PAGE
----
Affirmative action took many forms throughout the US. At colleges and universities, it often took the form of increased recruitment efforts, extra consideration given to race and gender in the selection process, academic support programs, and increased
financial aid. In federal employment, it often
took similar forms—increased recruitment efforts, extra consideration given to race and gender, and diversity goals. There were no “quotas,” and any attempts at such were struck down by the Supreme Court. Employers and educators could set forth goals to increase diversity, provided there were enough qualified people of color or women to make such
goals reasonable. These were never huge percentages and were most often below a representational percentage. For example: when the Supreme Court upheld a 10 percent set-aside of contract funds for minority businesses in 1980, that percentage was far below representative of the 17 percent minority population at the time.
Affirmative action’s goal was to force educators and federal employers to
get creative and proactive in their efforts to combat the effects that hundreds of years of racial and gender discrimination had had on the diversity of their workplaces and universities.
By the time Reagan rolled into office, affirmative action was on the decline as many conservatives declared it no longer necessary. Bit by bit, piece by piece, affirmative action has been chipped away at over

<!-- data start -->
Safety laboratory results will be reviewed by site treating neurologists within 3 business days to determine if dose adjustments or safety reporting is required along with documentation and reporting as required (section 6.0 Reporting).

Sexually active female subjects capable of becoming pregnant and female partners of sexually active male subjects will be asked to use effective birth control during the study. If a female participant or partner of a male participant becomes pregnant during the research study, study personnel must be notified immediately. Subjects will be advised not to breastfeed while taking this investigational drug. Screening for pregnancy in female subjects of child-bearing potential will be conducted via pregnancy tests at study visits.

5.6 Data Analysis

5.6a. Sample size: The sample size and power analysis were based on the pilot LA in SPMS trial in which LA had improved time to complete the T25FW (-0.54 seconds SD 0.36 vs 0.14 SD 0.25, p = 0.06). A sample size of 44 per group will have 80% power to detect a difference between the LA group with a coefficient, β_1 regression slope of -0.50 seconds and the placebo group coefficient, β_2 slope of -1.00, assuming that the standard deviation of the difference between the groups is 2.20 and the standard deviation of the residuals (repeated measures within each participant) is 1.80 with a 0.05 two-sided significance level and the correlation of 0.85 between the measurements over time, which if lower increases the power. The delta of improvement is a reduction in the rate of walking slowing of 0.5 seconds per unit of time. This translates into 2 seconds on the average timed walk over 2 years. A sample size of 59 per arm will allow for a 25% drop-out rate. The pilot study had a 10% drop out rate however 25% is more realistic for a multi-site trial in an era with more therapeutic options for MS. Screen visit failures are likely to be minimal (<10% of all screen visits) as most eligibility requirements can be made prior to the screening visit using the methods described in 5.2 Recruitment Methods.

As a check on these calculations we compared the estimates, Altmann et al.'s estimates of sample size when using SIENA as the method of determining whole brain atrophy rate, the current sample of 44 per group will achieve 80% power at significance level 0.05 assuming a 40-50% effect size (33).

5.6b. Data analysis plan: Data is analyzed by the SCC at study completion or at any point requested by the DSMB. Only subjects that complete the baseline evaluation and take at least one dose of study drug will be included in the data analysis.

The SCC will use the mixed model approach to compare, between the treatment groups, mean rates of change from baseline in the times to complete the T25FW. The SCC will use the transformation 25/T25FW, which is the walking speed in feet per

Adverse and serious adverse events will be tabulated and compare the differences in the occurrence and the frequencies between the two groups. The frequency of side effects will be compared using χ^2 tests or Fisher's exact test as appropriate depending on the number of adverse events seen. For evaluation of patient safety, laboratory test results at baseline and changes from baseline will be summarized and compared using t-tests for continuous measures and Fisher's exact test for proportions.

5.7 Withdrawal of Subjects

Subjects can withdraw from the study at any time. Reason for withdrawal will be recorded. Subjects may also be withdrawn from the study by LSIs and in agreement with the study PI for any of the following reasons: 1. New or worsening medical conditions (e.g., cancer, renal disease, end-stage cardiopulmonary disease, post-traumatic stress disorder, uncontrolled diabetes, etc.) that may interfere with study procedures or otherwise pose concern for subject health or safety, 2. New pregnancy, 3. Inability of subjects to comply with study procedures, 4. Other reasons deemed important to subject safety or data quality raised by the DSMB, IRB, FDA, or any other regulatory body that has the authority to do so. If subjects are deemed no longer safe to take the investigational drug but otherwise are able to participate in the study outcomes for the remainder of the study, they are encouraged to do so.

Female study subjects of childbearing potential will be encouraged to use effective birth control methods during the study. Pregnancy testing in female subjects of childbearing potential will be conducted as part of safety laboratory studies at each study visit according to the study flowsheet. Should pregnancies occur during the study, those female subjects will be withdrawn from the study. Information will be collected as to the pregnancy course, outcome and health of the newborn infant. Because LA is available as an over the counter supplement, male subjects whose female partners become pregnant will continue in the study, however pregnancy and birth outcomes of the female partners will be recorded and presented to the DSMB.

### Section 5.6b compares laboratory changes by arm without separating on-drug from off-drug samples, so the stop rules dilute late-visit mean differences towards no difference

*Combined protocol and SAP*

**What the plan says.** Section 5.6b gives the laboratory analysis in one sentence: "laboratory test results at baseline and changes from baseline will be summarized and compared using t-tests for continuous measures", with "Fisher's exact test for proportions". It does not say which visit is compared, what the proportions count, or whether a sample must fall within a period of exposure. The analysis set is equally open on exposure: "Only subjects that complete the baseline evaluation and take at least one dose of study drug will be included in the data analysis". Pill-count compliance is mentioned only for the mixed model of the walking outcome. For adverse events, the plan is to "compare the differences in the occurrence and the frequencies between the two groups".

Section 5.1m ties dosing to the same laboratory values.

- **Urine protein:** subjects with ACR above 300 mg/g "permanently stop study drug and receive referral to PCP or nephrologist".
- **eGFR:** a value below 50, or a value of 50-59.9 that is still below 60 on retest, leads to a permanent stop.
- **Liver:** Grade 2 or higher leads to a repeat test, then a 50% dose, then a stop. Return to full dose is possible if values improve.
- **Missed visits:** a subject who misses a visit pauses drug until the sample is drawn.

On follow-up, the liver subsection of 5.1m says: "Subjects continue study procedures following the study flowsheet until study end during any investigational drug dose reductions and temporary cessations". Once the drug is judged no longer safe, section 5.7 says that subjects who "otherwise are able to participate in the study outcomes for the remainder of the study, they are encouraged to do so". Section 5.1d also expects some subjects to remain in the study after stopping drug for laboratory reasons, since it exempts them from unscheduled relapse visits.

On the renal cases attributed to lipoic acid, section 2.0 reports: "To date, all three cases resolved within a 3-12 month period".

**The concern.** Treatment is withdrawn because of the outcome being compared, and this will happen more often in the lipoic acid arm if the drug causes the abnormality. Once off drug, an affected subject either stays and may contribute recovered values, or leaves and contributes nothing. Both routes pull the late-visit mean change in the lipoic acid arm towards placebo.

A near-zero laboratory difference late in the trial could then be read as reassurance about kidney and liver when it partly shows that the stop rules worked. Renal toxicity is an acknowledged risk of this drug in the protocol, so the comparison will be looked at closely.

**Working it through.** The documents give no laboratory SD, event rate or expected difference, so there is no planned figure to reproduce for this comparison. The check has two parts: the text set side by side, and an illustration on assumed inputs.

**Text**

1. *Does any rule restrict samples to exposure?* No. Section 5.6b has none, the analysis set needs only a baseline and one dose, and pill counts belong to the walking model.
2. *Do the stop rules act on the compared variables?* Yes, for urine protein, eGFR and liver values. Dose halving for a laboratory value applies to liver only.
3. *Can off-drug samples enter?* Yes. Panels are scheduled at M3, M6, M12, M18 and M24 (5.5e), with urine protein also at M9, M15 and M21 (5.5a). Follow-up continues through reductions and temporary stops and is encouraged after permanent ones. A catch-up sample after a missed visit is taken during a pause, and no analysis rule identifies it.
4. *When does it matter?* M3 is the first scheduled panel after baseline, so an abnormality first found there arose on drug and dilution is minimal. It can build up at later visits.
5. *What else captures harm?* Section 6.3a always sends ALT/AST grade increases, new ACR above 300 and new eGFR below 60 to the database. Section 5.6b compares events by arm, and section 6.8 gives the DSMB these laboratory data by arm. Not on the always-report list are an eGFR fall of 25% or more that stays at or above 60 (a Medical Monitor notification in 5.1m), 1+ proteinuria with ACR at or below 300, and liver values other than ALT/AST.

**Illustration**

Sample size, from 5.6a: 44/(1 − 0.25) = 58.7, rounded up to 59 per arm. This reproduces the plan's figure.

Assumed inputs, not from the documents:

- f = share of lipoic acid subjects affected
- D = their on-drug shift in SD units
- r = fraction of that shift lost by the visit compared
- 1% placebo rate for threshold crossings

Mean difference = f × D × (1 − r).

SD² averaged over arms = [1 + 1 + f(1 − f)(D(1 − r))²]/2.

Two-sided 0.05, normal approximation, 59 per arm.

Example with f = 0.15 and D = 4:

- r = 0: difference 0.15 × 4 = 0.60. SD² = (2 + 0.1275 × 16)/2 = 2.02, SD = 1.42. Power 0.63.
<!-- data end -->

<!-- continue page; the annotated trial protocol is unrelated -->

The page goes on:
the last thirty years, leaving a program that can hardly be called affirmative.
But remnants of affirmative action, especially in our colleges and universities, are still the target of many who believe that affirmative action is unjust. And as affirmative action practices are rolled back in higher education institutions across the country, the enrollment and graduation rates of people of color
in many of those institutions are plummeting. Affirmative action is a crucial tool if we want to mitigate some of the effects of systemic racism and misogyny in our society. It should not be rolled back; in fact, I argue that it should be expanded to other groups that suffer from systemic oppression as well. Why? Because it works. No, it doesn’t work wonders, but affirmative action can do some good
for those who need it, and it can do some good for a society that wants to value equality and diversity.
Believe it or not, conversations around affirmative action can be easier than other conversations around race. Why? Because the majority of the costs and benefits of affirmative action are easily supported by data, and the arguments against it are easily countered. Let’s take a look at some
of the arguments against affirmative action, and some of the ways in which we can use those arguments to further understanding of why affirmative action is still very necessary.
Argument 1: We don’t need affirmative action because society isn’t as racist or sexist as it used to be.
While racism and sexism can be hard to quantify and compare (we can’t exactly call people up and say “how racist